The primary point to point message passing network for BlueGene/L is a three dimensional torus network, where every node is connected to six other nodes in a mesh, forming a cube of (x,y,z) nodes. For example, a 512 node midplane torus consists of an 8×8×8 node arrangement. Torus implies that the nodes on the face of the cube wrap around to connect to nodes on the opposite face. This torus network can be extended in all three directions by connecting the faces of these logical cubes via link chips, which are essentially switches between midplanes. The link chips are connected via cables, while the internal torus is connected via circuitry within the midplane.

The torus network and cellular characteristic of the system permit dynamic rerouting around problematic nodes and links, or nodal faults. However, increased communication costs are incurred each time a rerouted communication must travel through a different level of organization, e.g., node, midplane, etc. For instance, it may take more time for a data packet to be routed over to an adjacent cell than would it to another node in the same cell. This may be because the data packet would have to travel over additional cabling that connects to respective faces of adjacent cells, requiring relatively more travel and processing time. It is consequently desirable to promptly detect and service nodal faults in order to minimize associated boundary changes and rerouting. Unfortunately, the very redundancy designed into the system complicates conventional processes used to find nodal faults. With so many nodes and alternative data paths, pinpointing the location of a node or nodal connection requiring service may be problematic.

To address this need, the present invention capitalizes on features of the system to detect faulty torus links, miscabled midplanes, and bad hardware in general. For instance, compute Application Specific Integrated Circuits (ASIC's) of the BlueGene/L include error detection registers. An error detection register may, for instance, register the number of torus retransmits for each direction. Aspects of the invention may use this data to help pinpoint hardware failures after tests are run. The BlueGene/L compute ASIC will also deliver interrupts to the operating system if the hardware is put into an exceptional state. These two features thus provide a basis for internal (via software) and external (via the control system or system monitoring facilities) fault detection capability.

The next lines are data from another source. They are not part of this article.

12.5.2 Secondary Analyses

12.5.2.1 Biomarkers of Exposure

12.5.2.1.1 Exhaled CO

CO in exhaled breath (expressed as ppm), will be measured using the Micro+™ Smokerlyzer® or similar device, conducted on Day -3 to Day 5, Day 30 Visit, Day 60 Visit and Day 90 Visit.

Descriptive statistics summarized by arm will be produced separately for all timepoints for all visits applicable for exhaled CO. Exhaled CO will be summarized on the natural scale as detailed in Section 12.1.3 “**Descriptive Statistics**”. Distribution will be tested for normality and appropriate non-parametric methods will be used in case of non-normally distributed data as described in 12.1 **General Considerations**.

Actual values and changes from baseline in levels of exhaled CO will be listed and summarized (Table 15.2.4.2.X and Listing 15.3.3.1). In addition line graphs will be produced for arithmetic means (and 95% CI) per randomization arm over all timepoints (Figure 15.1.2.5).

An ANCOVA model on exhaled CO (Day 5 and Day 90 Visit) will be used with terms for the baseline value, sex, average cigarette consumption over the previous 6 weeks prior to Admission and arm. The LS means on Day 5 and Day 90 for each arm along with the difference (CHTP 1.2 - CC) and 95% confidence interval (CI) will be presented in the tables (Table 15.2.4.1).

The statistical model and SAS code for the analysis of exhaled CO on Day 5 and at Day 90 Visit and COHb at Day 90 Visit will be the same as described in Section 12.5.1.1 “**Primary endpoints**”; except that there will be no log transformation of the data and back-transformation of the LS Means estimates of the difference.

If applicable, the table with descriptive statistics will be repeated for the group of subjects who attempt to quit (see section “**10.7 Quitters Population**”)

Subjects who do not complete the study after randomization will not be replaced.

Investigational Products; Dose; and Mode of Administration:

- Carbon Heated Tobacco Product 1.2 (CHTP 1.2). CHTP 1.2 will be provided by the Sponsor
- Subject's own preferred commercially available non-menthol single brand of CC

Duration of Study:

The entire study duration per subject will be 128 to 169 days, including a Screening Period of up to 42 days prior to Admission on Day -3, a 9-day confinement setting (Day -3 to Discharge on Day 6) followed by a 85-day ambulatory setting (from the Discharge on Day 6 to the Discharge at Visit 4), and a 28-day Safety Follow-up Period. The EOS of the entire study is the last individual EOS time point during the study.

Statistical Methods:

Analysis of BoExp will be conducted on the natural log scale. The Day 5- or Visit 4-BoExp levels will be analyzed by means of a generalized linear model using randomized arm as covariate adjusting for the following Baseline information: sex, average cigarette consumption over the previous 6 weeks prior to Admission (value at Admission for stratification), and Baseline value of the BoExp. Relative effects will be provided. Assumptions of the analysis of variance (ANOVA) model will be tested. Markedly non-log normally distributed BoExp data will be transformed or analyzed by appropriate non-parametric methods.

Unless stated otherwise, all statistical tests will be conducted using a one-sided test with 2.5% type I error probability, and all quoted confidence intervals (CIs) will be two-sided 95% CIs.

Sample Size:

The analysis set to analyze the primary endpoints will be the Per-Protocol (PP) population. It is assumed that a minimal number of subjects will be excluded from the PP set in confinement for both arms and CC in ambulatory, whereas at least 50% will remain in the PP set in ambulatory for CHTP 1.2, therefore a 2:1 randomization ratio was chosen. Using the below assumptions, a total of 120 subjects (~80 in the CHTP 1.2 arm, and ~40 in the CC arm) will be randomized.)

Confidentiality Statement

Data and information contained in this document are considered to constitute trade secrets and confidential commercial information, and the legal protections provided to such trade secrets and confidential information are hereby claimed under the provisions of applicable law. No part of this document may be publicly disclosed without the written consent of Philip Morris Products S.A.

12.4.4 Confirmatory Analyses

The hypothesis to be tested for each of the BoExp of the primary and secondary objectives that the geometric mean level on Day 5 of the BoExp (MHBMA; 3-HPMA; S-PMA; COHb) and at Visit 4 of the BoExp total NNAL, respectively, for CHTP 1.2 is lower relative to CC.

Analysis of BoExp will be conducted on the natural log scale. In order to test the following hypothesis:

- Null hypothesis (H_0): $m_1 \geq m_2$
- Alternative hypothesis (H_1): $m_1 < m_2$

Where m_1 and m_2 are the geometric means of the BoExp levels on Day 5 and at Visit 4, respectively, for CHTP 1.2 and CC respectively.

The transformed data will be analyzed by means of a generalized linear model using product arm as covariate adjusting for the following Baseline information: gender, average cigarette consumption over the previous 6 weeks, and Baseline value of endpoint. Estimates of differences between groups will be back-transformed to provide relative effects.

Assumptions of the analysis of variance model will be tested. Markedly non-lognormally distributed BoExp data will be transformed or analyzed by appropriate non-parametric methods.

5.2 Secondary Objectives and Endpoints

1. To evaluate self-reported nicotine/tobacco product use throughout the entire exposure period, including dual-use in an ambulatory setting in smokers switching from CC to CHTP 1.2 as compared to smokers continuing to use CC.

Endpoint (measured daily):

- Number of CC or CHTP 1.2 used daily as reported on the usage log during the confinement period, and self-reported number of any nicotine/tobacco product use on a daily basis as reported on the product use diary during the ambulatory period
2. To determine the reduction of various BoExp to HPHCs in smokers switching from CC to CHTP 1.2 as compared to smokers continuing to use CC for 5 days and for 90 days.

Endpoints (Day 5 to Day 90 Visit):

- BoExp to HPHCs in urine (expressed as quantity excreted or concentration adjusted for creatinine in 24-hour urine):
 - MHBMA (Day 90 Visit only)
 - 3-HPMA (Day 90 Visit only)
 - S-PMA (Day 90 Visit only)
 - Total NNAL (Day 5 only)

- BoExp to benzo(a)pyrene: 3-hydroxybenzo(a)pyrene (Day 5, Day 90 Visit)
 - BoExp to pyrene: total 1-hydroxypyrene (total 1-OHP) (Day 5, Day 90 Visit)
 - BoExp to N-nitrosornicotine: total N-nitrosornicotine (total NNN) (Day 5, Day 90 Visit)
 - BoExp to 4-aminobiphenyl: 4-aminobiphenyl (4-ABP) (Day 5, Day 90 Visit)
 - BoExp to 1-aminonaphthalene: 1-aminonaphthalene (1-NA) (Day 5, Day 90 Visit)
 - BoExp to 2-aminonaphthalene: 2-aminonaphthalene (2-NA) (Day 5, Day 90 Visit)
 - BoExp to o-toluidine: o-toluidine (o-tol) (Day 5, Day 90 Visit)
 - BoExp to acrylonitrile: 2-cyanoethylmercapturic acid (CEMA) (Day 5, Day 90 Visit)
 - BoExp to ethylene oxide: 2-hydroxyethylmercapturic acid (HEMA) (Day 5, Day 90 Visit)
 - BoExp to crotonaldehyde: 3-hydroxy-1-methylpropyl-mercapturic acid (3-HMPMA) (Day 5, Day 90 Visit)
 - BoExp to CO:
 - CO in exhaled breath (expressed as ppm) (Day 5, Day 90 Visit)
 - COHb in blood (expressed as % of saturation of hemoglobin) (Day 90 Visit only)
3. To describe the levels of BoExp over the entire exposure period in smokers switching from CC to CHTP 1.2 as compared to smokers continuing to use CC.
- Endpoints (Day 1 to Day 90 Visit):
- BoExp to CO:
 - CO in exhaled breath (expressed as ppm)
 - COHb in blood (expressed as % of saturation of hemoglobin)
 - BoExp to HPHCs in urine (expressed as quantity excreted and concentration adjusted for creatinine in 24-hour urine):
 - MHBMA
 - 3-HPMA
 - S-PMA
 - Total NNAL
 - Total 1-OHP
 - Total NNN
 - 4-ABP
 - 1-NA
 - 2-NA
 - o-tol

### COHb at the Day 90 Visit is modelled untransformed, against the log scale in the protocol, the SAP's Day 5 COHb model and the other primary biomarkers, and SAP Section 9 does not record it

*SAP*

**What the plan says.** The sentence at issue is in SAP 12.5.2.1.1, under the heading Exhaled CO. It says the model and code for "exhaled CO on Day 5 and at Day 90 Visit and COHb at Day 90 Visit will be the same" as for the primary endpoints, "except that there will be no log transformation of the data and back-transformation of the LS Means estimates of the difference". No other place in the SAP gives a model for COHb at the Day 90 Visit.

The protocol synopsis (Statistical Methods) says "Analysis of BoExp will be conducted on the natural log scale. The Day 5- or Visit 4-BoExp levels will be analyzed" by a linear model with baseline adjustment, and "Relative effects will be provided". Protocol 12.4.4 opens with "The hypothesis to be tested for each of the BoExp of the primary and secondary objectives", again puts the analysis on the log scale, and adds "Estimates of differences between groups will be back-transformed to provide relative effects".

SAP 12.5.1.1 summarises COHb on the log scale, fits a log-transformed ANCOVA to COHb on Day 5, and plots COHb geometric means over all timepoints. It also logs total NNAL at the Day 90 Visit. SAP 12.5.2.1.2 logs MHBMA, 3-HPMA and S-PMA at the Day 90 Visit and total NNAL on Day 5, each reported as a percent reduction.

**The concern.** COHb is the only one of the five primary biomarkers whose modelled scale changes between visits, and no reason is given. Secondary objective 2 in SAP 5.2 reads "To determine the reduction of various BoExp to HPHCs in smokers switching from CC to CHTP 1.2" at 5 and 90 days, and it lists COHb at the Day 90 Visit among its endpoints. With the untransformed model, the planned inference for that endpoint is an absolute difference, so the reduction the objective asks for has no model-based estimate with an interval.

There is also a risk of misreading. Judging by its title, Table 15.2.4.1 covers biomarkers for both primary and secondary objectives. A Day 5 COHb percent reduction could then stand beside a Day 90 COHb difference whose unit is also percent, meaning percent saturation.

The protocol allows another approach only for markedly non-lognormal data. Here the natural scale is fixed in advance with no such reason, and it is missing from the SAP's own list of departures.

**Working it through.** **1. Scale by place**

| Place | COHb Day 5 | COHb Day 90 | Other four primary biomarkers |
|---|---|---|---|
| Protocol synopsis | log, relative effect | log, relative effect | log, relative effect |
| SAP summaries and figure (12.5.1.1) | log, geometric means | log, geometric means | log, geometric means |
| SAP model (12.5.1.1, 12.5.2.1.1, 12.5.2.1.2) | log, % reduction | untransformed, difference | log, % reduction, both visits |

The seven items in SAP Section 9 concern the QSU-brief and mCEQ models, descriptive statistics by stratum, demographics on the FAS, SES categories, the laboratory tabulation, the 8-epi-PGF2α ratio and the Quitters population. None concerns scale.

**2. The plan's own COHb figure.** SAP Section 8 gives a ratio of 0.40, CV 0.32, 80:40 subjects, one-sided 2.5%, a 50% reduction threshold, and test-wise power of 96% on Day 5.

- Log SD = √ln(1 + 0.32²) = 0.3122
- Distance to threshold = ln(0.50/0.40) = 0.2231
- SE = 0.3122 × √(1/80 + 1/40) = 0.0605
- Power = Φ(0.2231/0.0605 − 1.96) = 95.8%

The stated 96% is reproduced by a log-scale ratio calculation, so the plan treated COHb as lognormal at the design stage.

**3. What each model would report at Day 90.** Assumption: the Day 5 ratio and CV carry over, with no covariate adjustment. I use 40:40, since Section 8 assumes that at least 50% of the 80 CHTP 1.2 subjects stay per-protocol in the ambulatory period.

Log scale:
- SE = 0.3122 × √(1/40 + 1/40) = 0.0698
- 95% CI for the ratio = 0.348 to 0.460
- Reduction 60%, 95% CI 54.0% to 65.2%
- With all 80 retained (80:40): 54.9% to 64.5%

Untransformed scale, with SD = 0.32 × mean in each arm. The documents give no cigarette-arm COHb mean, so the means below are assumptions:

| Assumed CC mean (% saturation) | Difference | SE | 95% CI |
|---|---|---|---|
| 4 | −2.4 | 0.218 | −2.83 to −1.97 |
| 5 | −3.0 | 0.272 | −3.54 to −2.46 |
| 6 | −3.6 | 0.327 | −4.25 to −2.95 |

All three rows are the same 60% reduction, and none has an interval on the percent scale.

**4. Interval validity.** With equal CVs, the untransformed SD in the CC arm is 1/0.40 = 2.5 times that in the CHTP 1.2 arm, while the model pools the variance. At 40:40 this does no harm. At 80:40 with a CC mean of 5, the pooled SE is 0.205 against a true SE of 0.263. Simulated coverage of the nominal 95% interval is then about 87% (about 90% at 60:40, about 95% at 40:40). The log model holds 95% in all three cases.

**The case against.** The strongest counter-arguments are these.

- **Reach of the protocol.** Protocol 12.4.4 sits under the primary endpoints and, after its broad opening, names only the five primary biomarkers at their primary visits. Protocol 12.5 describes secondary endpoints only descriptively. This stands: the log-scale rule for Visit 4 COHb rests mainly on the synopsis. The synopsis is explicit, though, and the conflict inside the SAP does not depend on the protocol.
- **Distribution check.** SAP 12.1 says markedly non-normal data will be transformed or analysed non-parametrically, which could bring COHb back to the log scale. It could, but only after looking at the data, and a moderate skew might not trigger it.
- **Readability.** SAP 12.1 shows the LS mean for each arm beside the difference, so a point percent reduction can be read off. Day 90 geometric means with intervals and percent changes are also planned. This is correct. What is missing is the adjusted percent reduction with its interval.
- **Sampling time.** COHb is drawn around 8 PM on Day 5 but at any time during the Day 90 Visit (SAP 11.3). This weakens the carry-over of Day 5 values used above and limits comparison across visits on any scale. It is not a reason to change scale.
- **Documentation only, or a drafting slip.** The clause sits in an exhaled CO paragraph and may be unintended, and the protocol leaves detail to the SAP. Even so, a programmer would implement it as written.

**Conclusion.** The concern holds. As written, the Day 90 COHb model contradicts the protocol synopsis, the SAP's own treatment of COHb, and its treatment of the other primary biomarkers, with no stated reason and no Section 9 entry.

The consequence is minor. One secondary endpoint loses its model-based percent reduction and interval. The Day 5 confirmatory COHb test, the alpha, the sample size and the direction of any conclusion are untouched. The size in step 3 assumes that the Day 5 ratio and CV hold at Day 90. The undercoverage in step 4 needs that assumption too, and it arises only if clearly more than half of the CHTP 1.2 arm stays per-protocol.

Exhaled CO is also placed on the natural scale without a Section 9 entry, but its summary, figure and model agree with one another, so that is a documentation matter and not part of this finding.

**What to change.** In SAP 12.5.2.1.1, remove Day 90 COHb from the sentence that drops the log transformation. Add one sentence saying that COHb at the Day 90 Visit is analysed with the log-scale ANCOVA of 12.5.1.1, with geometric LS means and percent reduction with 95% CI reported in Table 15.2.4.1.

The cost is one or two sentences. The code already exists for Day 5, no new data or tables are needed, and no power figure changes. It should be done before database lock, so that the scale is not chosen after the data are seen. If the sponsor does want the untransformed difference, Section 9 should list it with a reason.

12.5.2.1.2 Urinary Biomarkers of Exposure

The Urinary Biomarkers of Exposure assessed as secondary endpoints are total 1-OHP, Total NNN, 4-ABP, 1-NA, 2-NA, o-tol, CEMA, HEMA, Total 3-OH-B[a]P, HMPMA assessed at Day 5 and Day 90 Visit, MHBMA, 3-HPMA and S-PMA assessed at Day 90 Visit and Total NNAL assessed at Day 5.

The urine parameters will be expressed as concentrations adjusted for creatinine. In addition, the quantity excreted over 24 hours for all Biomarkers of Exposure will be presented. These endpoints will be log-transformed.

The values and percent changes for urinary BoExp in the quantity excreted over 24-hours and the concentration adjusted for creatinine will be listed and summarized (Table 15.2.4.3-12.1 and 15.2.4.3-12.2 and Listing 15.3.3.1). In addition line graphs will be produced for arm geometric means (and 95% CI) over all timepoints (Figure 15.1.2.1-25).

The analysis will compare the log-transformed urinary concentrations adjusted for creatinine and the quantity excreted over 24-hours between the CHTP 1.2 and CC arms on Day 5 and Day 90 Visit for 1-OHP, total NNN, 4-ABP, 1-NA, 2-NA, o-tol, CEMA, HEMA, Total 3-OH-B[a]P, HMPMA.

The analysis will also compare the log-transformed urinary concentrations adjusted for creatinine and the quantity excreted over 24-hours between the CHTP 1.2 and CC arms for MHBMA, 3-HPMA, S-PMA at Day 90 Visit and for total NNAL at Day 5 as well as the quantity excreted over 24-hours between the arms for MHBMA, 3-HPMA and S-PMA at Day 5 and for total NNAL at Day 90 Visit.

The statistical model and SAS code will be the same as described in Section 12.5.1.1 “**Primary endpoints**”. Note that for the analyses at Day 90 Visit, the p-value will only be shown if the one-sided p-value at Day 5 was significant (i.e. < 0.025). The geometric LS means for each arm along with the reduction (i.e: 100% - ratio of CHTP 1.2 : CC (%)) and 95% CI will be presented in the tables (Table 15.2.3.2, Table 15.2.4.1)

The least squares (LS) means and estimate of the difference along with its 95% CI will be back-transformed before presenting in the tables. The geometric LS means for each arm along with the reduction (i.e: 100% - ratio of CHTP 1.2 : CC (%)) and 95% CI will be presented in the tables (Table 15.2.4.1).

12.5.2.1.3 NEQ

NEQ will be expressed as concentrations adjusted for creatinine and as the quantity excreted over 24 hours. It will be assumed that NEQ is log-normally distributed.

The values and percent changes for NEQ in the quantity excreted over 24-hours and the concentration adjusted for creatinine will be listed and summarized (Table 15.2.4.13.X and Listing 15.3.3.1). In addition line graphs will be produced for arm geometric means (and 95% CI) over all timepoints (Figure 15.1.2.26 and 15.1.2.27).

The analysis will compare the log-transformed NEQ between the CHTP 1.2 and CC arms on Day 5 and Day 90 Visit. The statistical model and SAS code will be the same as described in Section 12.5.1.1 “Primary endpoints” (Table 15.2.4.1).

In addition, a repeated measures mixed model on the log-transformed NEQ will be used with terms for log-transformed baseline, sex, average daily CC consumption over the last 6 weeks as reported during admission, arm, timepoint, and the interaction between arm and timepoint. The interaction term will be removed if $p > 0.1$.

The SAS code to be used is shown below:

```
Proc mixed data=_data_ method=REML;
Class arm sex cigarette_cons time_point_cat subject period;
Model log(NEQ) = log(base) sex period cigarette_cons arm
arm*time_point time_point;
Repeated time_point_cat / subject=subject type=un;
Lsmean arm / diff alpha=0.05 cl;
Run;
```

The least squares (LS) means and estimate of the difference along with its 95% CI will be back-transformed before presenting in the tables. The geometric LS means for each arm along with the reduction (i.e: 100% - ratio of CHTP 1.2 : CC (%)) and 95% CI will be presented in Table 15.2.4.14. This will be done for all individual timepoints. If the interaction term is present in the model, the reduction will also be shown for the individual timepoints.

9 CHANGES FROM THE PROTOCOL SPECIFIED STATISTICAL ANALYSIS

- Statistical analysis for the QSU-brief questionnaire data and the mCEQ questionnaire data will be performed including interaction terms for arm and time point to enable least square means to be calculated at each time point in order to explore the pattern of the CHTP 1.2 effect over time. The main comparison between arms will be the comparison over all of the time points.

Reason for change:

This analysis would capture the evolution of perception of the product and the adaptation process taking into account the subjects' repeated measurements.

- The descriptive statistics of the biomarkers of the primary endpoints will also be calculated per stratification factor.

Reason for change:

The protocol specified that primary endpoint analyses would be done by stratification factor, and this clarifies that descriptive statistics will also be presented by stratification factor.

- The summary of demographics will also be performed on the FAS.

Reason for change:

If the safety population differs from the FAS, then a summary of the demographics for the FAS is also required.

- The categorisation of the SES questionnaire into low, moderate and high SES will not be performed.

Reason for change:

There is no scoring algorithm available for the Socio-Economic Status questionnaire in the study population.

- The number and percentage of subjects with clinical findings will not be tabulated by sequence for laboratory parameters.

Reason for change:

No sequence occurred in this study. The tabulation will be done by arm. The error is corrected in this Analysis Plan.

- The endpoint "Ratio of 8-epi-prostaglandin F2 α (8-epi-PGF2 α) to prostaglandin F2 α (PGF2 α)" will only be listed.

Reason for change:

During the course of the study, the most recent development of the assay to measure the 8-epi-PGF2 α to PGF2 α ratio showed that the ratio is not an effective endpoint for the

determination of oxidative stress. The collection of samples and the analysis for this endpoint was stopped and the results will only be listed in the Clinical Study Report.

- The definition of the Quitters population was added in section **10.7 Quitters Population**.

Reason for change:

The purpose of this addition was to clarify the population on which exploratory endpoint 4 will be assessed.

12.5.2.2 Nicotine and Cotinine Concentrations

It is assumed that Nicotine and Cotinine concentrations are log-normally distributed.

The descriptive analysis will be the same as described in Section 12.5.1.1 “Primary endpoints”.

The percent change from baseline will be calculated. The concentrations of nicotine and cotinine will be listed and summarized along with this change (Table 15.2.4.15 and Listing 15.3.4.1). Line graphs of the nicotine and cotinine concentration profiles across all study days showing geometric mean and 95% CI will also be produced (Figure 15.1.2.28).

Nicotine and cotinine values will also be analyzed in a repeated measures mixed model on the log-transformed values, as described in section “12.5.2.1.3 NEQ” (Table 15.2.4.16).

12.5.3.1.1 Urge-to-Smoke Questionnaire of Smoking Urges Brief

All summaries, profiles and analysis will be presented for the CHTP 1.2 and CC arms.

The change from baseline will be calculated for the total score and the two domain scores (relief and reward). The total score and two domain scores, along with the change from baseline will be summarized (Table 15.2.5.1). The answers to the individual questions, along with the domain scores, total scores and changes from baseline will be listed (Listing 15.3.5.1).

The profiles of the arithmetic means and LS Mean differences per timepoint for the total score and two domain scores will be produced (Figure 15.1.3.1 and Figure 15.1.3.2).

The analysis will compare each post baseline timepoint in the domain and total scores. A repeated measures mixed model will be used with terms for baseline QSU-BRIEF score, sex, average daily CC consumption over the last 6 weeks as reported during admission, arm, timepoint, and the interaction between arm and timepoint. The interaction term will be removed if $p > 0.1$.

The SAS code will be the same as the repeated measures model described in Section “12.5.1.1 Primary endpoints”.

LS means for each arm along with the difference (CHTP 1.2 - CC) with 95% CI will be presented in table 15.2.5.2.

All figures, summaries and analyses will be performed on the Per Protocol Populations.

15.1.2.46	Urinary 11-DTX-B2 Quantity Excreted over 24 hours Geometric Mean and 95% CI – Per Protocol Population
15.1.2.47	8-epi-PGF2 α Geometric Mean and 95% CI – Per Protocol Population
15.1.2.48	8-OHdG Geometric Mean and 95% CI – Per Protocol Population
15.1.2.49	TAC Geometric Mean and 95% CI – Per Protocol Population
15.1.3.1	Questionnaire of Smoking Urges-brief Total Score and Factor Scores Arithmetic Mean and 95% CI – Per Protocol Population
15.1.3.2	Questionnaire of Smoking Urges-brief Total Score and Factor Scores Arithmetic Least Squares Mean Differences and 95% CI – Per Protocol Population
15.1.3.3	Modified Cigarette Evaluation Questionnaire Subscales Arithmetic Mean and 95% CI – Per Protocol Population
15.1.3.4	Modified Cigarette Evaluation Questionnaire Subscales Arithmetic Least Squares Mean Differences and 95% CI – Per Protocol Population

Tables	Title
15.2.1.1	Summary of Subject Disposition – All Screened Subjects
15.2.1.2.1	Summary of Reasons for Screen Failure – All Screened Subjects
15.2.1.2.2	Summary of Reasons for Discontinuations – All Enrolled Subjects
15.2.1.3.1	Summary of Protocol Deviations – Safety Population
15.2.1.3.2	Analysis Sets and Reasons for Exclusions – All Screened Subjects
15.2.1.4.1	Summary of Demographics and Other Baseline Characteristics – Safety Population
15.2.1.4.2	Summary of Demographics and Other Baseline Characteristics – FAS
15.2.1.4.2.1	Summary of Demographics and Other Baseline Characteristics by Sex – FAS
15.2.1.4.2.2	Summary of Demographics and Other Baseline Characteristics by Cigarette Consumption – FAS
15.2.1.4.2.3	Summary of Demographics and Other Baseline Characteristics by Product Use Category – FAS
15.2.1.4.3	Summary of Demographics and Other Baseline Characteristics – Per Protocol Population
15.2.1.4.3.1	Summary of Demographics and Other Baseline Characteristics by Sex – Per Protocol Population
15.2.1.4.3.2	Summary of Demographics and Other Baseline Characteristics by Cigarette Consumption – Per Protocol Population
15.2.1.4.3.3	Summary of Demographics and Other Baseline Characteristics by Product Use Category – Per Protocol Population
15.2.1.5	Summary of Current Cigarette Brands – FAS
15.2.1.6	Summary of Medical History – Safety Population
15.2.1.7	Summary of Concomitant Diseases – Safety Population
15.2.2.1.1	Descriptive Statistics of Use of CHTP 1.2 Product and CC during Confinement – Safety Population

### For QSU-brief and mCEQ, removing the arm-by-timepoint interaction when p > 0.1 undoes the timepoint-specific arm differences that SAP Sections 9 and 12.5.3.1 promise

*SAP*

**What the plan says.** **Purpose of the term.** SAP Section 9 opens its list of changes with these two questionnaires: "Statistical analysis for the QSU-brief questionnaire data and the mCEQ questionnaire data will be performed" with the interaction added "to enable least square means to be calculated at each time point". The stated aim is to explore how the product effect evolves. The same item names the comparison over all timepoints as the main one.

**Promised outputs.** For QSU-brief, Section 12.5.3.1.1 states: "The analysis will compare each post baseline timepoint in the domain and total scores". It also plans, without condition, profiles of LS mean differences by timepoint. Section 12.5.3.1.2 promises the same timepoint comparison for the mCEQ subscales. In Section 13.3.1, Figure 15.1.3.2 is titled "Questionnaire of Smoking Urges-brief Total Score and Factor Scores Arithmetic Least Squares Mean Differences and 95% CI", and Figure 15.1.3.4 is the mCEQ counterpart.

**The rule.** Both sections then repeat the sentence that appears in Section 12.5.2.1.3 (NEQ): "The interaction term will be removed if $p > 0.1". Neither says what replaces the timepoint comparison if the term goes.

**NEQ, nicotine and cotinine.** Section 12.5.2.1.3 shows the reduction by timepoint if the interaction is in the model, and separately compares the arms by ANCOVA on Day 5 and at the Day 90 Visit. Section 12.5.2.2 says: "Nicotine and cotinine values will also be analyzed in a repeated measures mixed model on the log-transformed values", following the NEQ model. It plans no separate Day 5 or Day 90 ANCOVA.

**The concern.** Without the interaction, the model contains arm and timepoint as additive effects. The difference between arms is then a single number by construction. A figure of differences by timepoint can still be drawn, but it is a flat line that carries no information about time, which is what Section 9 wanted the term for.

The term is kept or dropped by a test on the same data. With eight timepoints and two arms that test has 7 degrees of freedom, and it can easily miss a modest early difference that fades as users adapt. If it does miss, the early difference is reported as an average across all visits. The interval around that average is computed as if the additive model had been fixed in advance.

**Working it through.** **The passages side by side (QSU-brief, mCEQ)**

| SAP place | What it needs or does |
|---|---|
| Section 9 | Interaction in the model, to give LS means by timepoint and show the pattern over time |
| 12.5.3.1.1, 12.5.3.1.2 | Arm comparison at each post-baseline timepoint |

The processes of the present invention may include first booting the system via a control system. The program code loads may take place using a control network that is completely independent of the torus. Once the program code is loaded on the system and the hardware is initialized, the tests consistent with the invention may be run. After the tests complete, data collection may be performed either via the external hardware interfaces, or through the software interfaces.

Aspects of the invention include a system configured to detect nodal faults using a scalable algorithm that may cause each node in a row to simultaneously transmit a data packet to its two, immediate neighbors in the row. This feature allows for relatively quick identification of a nodal fault within a row of a cell, or grouping of nodes. The nodes may send and receive data in an attempt to maximize the bandwidth between the communication partners and flush out nodes that are not performing well.

An embodiment consistent with the invention checks the linear communications links around a ring in a single dimension, allowing the tester to find degraded links by calculating the performance of each node. In this case, since each node only sends the data over a single hop, it is easier to look at the performance of individual nodes to determine if a bad link exists, and between which two nodes it may be found. When run against all three dimensions, more information can be found about the nature of the problem. For example, if the communication is always poor between a single node and any other with which it is paired, it is likely to be a bad node, whereas a node that only performs poorly in a single dimension is likely to be caused by the actual link connecting it to the other nodes.

Since the only communication in this test occurs with the nearest neighbors, there is no contention for link resources. This allows the test to run in constant time, irrespective of the number of nodes in the system.